Your Identity, Their Crimes - The Alarming Sophistication of Identity Theft (Part II.)

Love, friends, and technology, a peculiar collaboration indeed, yet here we are. These days, many apps and online communities offer us great opportunities to meet new people, make friends, and even find love. Does it work? Sometimes. Did it create an excellent platform for scams and frauds? The answer is YES.

The platforms may be different, but the core factors are pretty much the same. We put a nice picture or several, our age, location, share our likes and dislikes, hobbies, interests, and if we choose to, we add our educational and professional background.

In a utopic world, these over-sharing details might not be a concern. Sadly, we are far from wonderland. In the world we have, there are "hunters" and "prey," and the combination of trust and personal information ultimately results in a very risky game.

In the last insight, we discussed the growing phenomenon of identity theft. We examined these sophisticated criminals' strategies, the challenges the victim deals with, the loss of money, the trauma they undergo, and the difficulty of proving someone stole their identity.

However, identity theft is a criminal tactic used for more than one malicious intent. Providing the fraudsters with the information we spread online makes it much easier for them and us at a much higher risk of falling victims into their hands.

There is a social predicament between our demand for privacy and our need to share our lives online. On the one hand, we are against big and small corporations using our data without our permission, when on the other hand, we gladly expose ourselves on social media. The proof for that is the indisputable success of Facebook, Instagram, Snapchat, tinder, and TikTok, among many other platforms.

Nevertheless, although some criminals aim straight for our social ID numbers, passwords, and private accounts to get access to our finance, some criminals prefer to steal our "face," name, and background story to scam other people.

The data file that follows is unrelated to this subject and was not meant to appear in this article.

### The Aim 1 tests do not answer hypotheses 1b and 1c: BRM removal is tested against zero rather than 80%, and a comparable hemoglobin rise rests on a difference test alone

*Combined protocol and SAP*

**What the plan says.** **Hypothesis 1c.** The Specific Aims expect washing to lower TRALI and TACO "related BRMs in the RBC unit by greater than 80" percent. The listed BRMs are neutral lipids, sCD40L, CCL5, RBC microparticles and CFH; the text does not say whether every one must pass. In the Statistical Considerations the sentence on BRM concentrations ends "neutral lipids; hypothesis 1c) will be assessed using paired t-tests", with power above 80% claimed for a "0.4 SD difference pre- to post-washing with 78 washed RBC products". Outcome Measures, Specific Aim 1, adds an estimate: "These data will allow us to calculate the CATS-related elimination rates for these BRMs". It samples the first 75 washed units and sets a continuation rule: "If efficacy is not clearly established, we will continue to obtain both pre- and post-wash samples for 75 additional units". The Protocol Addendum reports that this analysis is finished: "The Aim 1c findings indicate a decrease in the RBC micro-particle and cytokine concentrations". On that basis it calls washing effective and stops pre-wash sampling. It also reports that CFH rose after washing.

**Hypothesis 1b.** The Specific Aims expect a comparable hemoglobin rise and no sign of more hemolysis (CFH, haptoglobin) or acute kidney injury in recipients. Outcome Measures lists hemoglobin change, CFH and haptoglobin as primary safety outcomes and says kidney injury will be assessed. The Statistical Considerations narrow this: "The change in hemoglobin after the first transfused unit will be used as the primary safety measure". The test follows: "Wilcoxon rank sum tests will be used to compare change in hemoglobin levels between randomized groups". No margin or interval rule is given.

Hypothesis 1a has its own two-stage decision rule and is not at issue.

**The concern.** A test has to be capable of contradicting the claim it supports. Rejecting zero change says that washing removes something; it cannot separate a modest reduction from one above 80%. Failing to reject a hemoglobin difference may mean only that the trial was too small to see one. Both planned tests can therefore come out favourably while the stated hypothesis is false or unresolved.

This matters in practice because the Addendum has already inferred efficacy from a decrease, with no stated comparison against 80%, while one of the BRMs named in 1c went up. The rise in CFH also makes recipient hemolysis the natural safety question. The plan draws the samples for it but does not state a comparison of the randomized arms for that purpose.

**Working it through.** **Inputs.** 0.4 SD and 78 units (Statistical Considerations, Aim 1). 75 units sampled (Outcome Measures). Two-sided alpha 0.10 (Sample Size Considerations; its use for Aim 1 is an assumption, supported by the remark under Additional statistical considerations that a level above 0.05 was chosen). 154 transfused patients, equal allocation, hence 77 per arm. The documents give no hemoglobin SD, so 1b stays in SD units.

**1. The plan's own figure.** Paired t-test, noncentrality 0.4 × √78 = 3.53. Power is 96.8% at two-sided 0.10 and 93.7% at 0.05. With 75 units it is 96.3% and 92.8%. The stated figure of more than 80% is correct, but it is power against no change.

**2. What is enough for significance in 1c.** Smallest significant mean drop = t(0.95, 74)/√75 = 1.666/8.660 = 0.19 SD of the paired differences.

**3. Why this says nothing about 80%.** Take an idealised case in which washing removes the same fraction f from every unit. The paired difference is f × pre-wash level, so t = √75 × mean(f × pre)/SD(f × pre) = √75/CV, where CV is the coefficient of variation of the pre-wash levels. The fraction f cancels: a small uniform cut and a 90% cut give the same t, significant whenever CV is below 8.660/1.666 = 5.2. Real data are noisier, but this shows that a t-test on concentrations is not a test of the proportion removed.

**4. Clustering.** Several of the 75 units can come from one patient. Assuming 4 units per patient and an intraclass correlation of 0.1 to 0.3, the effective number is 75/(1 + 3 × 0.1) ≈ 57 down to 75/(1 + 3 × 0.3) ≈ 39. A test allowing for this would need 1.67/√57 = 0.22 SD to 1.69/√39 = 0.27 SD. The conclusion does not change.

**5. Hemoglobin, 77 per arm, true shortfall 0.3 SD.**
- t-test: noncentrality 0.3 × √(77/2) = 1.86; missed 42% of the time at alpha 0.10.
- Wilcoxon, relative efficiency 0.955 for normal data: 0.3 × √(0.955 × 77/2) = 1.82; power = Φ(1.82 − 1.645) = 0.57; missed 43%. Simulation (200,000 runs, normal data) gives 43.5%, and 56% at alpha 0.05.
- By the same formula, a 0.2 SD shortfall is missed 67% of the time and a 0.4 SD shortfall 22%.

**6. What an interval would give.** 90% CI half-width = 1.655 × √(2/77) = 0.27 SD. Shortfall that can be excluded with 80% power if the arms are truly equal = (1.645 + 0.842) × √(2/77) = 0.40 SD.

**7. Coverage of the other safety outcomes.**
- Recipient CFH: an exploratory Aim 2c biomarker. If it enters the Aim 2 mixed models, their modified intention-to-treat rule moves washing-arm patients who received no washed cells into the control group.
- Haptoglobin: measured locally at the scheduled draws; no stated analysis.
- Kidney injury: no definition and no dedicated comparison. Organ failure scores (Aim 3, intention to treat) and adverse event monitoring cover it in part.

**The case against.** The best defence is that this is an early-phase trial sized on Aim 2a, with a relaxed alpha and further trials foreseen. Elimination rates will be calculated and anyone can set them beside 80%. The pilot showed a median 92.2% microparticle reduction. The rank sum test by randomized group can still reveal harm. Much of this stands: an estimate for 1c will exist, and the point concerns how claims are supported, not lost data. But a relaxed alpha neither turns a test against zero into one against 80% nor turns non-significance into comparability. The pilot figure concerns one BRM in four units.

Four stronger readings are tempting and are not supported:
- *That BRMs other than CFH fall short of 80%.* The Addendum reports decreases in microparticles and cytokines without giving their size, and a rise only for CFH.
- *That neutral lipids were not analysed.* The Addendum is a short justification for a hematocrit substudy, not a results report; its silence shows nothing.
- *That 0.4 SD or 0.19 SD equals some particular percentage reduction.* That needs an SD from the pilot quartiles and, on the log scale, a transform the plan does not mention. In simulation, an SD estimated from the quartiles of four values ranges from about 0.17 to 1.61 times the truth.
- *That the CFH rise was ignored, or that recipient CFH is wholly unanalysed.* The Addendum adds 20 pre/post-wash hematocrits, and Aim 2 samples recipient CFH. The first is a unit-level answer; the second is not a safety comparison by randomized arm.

Meet Colonel Bryan Denny, a US army officer, a founding member, and an advocate of Advocating Against Romance Scammers, and most importantly, a victim of a stolen identity crime. Bryan Denny was the "face" of romance scams without him knowing. In 2016, Bryan's photos were stolen by a 29-year-old Nigerian and were used as a fake profile in dating sites to target women for romance scams. With his identity, this criminal rapidly targeted women from around the world who have fallen in love with this fake account, believing they are in a relationship with Bryan Denny, and willingly transferred their money to "support" their new partner in his financial difficulties.

This elaborated scam positioned this happily married man and father in the role of the villain without knowing why. The distressed victims even reached his family, and he said to ABC News, "It's been tough for my family to have to deal with, to a degree, because they reach out to my wife, reach out to my son."

Chyrel Muzic, one of the fake profile victims, sent the criminal $40,000 during a period of two years.

On 11 Feb 2019, ABC News published an alarming article about online romantic scammers. In this case, the criminals are based in Ghana, and their "job" is to target via Facebook divorced and widowed women from all over the world to scam them financially.

Just like in the Bryan Denny case, the strategy here is identical.
They create fake profiles with stolen photos and backgrounds, fake IDs, and a great story of an urgent need for money. Only a spouse will provide for the sake of love.

Another well-known scamming tactic is "Phishing." While romance scams combine "depthless" identity theft (pictures, names, stories) and emotional manipulation to make people willingly transfer money based on deceit, Phishing is slightly more sophisticated. In this approach, scammers reach out through well-bred email or text messages for the purpose of tricking us into giving them important details regarding our personal information. With these details, they could use it to perform actions in our financial accounts. The email or message we get usually looks like proper communication from our bank, credit card company, or any other online service we use.

For example, phishing can come as a request to update payment details or an unthreatening link. It could appear as a mail from Netflix, eBay, Amazon, and others, and it could even hold the company's logo to give us a false sense of validation and legitimacy.

The online world is fascinating, innovative, and multifunctional, but it also dangerous, dark, and full of deceptions. Ronald Reagen, the 40th president of the United States, used to say "Trust, but verify!" and it is more than relevant to apply among the digital space. The web is full of lies as much as it's full of opportunities. Most will have a good experience; some, unfortunately, will slip into bad ones. Although there are many ways to stay protected, and not one that can keep you 100% secure, you should never forget, just like in real life, not everything you see is real, not everything you've been told is true, and not every profile you come across is authentic.

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